Izzy Hagerup has been kicking around the songs that make up Prewn’s debut album for the better part of a decade. It wasn’t until the pandemic hit however that she really had the seclusion needed to complete them. With a chance opportunity to write and record at Kevin McMahon’s (Swans, The Walkmen, Pile) Marcata Studio during lock-downs, she was able to focus without distraction, bringing her ideas to life. As a member of McMahon’s Pelican Movement collective the two already had a positive working relationship, and this was a chance for Hagerup to temporarily remove herself from daily life in Northampton to create without distraction at a difficult time. She’d spend the day writing, working to weave ideas into solid threads, watching the pieces come into place during productive uninterrupted sessions. She describes the immersive time spent in the studio as “life changing,” in large part due to the pure isolation where “creating was the focus and I could really be alone, leading me to find myself more prolific than I ever thought I could be.” The results are staggeringly beautiful and triumphantly visceral. Speaking about the process, Hagerup shared, “these were some of the most rewarding, exciting days in my musical life. I learned that so much of writing a song is just pushing through all the mental blocks and fears and judgements that get in the way.”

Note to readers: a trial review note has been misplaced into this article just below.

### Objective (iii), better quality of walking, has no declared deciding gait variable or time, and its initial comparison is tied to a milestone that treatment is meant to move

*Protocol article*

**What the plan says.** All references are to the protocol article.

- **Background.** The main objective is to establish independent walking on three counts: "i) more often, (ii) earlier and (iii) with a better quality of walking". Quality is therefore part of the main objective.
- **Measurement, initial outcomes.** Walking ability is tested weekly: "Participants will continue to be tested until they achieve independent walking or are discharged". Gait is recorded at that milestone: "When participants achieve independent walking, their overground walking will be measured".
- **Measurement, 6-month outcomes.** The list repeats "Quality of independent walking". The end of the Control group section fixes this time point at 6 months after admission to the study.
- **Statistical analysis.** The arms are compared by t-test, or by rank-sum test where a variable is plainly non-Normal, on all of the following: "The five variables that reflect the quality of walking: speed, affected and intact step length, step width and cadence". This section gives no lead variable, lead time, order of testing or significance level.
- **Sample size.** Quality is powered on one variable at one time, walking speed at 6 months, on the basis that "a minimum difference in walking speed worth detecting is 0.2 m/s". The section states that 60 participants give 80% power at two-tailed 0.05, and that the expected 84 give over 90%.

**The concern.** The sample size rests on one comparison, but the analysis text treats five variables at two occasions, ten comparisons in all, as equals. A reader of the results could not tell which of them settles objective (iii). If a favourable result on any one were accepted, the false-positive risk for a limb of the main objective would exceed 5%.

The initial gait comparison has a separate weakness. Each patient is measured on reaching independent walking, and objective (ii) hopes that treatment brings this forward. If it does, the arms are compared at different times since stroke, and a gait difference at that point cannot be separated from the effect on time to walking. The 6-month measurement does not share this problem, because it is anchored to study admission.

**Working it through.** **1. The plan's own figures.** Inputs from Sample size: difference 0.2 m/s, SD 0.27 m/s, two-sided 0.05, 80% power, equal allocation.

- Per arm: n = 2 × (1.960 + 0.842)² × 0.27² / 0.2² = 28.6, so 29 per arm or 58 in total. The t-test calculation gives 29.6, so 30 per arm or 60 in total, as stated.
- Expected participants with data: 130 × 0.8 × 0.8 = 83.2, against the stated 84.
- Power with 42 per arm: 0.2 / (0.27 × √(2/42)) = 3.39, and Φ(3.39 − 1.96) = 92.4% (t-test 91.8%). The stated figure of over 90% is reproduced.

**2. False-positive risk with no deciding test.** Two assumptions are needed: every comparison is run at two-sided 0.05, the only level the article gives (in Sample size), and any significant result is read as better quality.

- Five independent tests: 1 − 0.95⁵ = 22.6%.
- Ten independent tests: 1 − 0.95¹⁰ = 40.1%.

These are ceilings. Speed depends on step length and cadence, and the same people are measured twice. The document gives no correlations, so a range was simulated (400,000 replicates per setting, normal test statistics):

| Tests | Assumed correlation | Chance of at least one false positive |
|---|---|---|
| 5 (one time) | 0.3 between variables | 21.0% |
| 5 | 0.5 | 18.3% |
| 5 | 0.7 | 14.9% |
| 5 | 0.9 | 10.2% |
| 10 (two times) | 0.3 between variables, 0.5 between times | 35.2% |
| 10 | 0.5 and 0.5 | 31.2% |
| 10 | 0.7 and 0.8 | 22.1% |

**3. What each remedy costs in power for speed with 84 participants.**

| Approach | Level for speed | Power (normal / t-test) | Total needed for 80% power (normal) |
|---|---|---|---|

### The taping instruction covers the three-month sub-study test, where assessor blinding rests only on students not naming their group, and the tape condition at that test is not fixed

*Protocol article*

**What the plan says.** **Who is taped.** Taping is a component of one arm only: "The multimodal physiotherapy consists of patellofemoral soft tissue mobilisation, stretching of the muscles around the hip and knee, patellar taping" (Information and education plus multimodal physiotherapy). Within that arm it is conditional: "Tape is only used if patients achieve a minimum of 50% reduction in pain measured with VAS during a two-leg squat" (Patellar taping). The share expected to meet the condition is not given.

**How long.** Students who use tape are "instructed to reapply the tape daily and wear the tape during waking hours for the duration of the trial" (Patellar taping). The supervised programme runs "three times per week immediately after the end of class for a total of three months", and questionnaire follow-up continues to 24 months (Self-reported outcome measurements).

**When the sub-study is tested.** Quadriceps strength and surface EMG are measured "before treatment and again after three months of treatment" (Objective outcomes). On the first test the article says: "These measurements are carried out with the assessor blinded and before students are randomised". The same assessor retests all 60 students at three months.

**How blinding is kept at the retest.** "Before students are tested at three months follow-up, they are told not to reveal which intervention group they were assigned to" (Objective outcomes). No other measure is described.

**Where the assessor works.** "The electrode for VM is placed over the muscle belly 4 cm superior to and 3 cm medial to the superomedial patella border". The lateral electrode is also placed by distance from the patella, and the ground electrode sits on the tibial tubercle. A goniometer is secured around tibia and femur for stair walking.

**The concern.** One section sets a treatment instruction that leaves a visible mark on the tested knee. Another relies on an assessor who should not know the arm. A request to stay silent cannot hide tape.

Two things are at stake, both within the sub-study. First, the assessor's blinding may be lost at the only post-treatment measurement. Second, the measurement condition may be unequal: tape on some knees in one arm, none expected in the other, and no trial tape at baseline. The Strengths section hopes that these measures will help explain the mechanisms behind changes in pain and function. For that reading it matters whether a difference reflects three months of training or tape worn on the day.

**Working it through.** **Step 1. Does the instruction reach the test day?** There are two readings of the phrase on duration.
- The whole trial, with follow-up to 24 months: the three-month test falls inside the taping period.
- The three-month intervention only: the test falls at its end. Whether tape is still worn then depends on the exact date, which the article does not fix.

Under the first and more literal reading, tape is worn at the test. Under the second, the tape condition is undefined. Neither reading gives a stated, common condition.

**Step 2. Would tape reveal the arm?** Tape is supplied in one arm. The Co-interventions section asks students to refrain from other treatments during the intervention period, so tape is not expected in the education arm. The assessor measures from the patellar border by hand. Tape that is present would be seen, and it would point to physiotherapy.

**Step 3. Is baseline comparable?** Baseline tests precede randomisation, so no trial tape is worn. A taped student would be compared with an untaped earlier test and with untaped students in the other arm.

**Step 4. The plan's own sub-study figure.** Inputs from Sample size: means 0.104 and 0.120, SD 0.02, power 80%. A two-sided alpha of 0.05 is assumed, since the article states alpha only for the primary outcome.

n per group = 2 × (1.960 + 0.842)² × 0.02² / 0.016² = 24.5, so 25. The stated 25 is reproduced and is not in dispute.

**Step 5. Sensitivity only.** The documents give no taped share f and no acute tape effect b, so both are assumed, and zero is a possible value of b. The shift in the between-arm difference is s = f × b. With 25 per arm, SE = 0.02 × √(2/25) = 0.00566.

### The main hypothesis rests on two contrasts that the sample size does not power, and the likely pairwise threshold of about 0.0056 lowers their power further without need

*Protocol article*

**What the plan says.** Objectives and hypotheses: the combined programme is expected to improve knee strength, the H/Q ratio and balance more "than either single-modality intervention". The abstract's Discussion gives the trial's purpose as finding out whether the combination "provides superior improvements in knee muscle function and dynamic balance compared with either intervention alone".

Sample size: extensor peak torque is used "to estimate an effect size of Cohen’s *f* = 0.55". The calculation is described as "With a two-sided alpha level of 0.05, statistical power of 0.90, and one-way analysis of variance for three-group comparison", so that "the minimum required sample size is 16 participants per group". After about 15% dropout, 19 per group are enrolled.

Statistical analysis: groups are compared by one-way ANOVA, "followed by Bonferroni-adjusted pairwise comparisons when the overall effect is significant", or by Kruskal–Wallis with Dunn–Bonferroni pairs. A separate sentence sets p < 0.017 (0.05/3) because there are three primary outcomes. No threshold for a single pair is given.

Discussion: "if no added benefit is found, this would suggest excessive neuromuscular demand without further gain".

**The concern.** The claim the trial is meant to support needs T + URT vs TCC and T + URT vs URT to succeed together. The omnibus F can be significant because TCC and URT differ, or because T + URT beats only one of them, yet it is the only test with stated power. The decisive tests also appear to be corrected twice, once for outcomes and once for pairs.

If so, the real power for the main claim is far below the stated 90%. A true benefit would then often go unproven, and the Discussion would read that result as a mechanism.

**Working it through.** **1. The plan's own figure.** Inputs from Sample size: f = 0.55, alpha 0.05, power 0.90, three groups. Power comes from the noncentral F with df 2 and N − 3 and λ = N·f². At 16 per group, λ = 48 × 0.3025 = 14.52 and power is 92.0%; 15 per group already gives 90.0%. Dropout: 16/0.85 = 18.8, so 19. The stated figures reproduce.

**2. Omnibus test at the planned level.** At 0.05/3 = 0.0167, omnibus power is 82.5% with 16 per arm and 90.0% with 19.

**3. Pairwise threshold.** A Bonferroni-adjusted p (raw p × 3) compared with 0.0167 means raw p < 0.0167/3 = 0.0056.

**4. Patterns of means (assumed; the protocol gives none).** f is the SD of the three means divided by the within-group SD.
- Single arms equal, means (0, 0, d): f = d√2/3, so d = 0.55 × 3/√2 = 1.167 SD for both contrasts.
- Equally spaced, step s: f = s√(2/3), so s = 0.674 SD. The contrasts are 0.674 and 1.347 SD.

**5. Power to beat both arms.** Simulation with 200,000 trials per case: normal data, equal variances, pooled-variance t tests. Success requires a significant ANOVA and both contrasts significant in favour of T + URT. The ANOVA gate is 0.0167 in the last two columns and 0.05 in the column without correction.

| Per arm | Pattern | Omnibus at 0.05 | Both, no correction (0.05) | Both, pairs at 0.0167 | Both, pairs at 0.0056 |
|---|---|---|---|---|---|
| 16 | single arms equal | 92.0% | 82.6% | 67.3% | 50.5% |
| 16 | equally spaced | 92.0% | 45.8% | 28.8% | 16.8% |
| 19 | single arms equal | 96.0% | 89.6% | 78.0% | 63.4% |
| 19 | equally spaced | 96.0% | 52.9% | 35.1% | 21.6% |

Those sessions along with some home-recorded additions (later mixed and mastered by McMahon) came to be Through The Window, Prewn’s debut album, performed entirely by Izzy Hagerup, bringing her songs to life with a distinctive touch. Due out August 25th via Exploding In Sound Records (Pile, Ovlov, Floatie), there’s an immediacy and earnest nature to the solo recordings, at its core it’s an outpouring of unfiltered ideas and emotions. Captured with brilliantly engaging vocal performances, structures that unfold piece by piece, and a sense of unnerving fragility paired with a reckless resolve, the control in Hagerup’s delivery and compositions are astounding.